India’s premier exchange, the Bombay Stock Exchange (BSE), announced on Friday that it has inked a memorandum of understanding (MoU) with the Dubai Mercantile Exchange (DME). Together, the two exchanges will work together to help India’s commodities market maximize its potential.
DME is the premier commodities and international energy futures exchange in the Middle East. At the beginning of this month, BSE launched its derivatives trading platform. Through the agreement, the exchanges will support the development of this platform to create a resourceful commodities derivatives market in India.
Commenting on the partnership, Shri Ashishkumar Chauhan, MD & CEO, BSE, said: “at BSE, we have always focused on identifying and creating new business opportunities that will contribute to the development of the nation.”
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“We believe that it is important to build mutually beneficial relationships in the journey of shared goals. With the fundamental objective of evolving the commodity derivatives market, we are pleased to associate with DME in this endeavour that will immensely help all stakeholders.”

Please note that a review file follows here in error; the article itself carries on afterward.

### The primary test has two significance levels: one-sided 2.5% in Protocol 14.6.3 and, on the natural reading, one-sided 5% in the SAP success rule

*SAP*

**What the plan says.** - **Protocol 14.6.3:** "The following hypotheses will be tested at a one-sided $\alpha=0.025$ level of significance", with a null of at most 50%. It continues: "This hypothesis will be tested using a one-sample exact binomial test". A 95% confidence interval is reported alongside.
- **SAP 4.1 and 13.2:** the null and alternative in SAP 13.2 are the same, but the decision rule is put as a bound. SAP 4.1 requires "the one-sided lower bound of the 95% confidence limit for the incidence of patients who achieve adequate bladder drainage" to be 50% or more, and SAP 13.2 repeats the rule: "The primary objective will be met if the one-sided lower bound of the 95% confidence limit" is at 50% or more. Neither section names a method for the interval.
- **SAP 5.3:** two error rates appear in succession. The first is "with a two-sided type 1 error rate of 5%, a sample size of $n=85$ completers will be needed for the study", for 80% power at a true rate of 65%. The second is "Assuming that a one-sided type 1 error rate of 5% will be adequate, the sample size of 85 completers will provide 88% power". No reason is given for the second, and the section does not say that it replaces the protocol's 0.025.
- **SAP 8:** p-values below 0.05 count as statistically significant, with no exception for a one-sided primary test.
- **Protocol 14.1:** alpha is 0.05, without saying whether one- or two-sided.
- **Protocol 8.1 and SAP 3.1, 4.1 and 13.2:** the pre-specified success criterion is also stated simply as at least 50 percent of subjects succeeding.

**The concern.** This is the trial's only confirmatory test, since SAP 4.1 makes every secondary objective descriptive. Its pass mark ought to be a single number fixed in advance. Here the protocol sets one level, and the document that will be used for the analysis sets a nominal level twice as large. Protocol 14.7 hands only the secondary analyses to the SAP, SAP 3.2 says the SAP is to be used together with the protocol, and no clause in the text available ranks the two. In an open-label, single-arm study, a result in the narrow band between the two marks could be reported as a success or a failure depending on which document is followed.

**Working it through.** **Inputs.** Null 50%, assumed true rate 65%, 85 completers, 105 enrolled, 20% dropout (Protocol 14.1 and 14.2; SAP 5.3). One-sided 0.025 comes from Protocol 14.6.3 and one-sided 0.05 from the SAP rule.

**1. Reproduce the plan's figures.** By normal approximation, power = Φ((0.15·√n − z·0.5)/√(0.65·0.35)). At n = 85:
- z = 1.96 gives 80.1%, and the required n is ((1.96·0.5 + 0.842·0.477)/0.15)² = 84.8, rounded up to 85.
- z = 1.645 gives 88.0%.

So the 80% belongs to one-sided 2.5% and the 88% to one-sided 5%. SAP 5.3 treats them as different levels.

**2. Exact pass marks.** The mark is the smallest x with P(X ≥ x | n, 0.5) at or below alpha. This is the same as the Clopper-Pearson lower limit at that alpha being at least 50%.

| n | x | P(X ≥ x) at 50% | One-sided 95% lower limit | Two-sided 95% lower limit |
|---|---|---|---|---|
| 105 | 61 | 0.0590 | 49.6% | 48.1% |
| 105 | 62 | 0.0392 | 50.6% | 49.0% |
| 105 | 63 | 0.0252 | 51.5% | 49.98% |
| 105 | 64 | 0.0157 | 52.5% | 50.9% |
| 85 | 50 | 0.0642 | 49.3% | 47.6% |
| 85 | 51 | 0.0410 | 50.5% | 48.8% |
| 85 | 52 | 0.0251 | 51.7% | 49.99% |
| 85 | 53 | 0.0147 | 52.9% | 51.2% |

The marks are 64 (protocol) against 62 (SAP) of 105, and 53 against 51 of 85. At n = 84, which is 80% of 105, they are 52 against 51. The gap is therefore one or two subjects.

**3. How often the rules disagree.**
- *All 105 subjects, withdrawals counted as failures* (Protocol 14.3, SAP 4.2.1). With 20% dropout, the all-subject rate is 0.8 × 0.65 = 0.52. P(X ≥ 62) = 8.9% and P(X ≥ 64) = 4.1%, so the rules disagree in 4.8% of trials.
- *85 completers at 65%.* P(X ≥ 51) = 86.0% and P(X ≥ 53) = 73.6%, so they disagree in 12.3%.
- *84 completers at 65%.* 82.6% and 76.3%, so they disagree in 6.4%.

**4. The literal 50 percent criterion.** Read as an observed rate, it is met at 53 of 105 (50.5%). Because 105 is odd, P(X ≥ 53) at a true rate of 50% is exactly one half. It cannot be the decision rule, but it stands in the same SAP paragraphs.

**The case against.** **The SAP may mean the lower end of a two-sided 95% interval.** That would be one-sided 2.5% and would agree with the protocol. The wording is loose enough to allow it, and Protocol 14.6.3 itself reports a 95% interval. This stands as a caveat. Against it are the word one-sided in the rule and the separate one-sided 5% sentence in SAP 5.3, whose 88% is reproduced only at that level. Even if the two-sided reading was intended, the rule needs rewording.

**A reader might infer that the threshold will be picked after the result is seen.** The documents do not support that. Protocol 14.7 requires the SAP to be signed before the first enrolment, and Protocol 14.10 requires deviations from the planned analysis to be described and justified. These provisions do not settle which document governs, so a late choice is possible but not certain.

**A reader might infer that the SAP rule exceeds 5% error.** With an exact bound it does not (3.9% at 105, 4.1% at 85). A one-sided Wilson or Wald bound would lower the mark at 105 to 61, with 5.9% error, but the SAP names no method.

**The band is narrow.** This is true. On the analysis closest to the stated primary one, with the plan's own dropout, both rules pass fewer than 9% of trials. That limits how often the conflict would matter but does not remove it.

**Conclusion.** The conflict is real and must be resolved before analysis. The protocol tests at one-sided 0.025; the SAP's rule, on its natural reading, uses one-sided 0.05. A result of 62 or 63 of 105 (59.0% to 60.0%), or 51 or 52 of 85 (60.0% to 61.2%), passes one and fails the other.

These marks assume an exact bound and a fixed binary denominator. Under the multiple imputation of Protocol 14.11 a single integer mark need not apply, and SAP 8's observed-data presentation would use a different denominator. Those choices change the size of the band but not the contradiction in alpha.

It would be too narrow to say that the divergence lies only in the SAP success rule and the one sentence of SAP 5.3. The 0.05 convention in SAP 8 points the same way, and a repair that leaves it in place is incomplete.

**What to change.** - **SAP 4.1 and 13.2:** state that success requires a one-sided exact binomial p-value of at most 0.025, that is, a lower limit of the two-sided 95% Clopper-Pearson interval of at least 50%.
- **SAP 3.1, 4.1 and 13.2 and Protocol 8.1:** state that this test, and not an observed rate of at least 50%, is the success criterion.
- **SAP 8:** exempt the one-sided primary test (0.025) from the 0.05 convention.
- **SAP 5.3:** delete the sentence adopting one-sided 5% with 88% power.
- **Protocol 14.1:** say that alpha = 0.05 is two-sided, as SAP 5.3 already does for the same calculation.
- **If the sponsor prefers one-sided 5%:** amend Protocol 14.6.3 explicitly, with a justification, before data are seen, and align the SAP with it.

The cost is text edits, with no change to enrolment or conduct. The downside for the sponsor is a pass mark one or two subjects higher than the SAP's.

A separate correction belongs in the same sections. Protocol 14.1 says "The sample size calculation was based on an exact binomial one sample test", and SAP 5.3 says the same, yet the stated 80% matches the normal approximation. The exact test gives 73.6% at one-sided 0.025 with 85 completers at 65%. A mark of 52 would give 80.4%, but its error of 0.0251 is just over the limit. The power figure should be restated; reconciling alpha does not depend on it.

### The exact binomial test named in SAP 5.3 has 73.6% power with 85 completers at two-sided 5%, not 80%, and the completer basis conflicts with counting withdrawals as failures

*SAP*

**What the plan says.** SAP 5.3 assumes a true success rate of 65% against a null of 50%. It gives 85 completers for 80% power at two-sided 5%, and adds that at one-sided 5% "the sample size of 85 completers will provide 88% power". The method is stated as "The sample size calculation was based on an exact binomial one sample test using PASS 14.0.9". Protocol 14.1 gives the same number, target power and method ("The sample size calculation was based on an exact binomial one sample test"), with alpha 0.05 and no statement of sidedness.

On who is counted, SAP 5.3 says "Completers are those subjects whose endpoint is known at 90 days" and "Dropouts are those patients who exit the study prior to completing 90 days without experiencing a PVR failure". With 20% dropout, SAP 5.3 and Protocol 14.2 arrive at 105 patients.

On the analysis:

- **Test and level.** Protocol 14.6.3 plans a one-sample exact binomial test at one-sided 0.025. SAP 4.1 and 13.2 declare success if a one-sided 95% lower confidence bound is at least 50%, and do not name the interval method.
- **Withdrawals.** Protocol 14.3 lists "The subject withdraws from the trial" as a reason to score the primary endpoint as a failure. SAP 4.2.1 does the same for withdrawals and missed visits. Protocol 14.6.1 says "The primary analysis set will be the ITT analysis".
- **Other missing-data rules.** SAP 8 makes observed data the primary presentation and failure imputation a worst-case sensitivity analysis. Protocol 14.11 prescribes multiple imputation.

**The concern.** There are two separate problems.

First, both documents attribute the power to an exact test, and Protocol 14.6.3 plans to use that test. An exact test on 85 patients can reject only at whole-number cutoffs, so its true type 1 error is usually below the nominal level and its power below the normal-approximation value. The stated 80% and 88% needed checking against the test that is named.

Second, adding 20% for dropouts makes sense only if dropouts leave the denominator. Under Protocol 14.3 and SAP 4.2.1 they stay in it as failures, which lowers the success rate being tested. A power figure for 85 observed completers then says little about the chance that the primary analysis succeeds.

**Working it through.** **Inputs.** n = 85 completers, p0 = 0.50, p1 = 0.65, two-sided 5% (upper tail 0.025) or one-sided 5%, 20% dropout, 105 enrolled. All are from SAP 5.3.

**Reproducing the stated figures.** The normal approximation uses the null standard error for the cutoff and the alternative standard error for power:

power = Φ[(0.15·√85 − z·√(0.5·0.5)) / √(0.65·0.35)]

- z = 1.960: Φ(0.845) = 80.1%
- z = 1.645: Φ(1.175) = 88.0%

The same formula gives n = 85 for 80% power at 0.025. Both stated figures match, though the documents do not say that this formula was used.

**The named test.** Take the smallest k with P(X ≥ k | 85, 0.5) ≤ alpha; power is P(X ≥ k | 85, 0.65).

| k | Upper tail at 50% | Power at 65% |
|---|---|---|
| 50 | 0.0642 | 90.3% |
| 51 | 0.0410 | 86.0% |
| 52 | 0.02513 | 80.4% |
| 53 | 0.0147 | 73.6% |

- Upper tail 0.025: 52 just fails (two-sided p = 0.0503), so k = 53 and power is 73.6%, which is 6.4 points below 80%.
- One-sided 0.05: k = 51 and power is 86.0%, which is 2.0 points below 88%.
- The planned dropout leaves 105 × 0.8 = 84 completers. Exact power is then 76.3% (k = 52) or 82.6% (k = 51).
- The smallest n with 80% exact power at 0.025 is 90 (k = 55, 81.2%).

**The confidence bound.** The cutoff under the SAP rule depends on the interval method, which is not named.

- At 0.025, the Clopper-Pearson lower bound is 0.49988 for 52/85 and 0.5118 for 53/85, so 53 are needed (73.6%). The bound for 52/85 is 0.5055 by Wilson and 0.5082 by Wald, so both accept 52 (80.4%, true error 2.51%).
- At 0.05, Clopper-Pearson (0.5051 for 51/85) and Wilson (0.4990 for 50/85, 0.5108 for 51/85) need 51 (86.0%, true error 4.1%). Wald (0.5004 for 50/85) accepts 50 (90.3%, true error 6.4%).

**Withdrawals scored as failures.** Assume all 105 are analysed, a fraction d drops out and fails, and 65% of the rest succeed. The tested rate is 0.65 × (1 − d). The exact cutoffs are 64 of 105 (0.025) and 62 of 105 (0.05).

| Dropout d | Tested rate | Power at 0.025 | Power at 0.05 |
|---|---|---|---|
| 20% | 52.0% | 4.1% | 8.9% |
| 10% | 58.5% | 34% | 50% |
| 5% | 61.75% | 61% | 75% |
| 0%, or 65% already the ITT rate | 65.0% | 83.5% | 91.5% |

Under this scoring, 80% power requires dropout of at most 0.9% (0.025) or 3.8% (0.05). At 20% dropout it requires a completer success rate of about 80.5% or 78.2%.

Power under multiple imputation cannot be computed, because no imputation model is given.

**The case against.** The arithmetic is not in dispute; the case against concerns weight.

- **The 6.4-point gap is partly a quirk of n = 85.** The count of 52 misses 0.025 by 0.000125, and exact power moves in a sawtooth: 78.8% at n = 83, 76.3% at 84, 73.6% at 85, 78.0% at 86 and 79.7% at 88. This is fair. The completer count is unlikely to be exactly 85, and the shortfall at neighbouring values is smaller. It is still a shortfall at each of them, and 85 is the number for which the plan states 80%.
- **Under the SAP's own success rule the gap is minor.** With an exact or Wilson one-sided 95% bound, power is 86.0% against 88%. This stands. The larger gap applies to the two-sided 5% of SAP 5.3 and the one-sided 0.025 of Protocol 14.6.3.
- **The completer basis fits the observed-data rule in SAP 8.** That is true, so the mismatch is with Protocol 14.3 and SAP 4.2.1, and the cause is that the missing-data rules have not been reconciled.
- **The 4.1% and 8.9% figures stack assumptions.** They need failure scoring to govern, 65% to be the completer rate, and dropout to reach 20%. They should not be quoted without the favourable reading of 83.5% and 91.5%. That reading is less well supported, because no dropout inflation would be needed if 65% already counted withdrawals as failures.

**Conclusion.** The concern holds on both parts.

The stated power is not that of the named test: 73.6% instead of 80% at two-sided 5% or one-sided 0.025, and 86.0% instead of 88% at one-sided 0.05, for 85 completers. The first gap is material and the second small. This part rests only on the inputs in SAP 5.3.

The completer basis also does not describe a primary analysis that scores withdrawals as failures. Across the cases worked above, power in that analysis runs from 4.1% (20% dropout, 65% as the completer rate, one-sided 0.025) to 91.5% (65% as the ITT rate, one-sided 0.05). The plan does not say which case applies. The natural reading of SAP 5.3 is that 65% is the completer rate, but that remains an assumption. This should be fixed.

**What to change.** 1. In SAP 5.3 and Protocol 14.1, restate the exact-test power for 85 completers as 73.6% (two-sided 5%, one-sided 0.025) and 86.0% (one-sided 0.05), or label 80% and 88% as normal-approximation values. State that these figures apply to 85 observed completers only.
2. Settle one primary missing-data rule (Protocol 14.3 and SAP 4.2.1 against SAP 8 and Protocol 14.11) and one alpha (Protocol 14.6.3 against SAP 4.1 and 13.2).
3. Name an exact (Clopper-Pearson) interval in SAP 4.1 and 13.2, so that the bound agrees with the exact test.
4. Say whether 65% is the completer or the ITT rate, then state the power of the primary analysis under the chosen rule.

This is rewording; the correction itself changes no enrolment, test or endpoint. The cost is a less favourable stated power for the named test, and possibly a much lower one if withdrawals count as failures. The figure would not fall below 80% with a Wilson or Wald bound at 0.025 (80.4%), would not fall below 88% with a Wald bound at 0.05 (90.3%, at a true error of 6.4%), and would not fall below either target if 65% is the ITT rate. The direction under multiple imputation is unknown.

A Shared Interest in India’s Commodities Market
DME was launched in June 2007, and its flagship contract is the Oman Crude Oil Futures Contract (DME Oman). This contract is the sole benchmark for Oman and Dubai crude oil. BSE, on the other hand, was Asia’s first stock exchange. It claims to be the fastest in the world, with a median trade speed of six microseconds.
Speaking on the MoU, Raid Al-Salami, Head of DME, added: “as the world’s fastest growing major economy, India offers seamless opportunities across industries, particularly in the energy sector. With its growing needs for energy imports, the country has become a key focus market for global industry players, and our collaboration with BSE will enable us to tap into the country’s thriving energy market.”
“We will leverage our expertise in facilitating energy futures and commodities trading to enable BSE to further promote its new trading platform for commodities derivates and better serve the needs and interests of the domestic derivatives market.”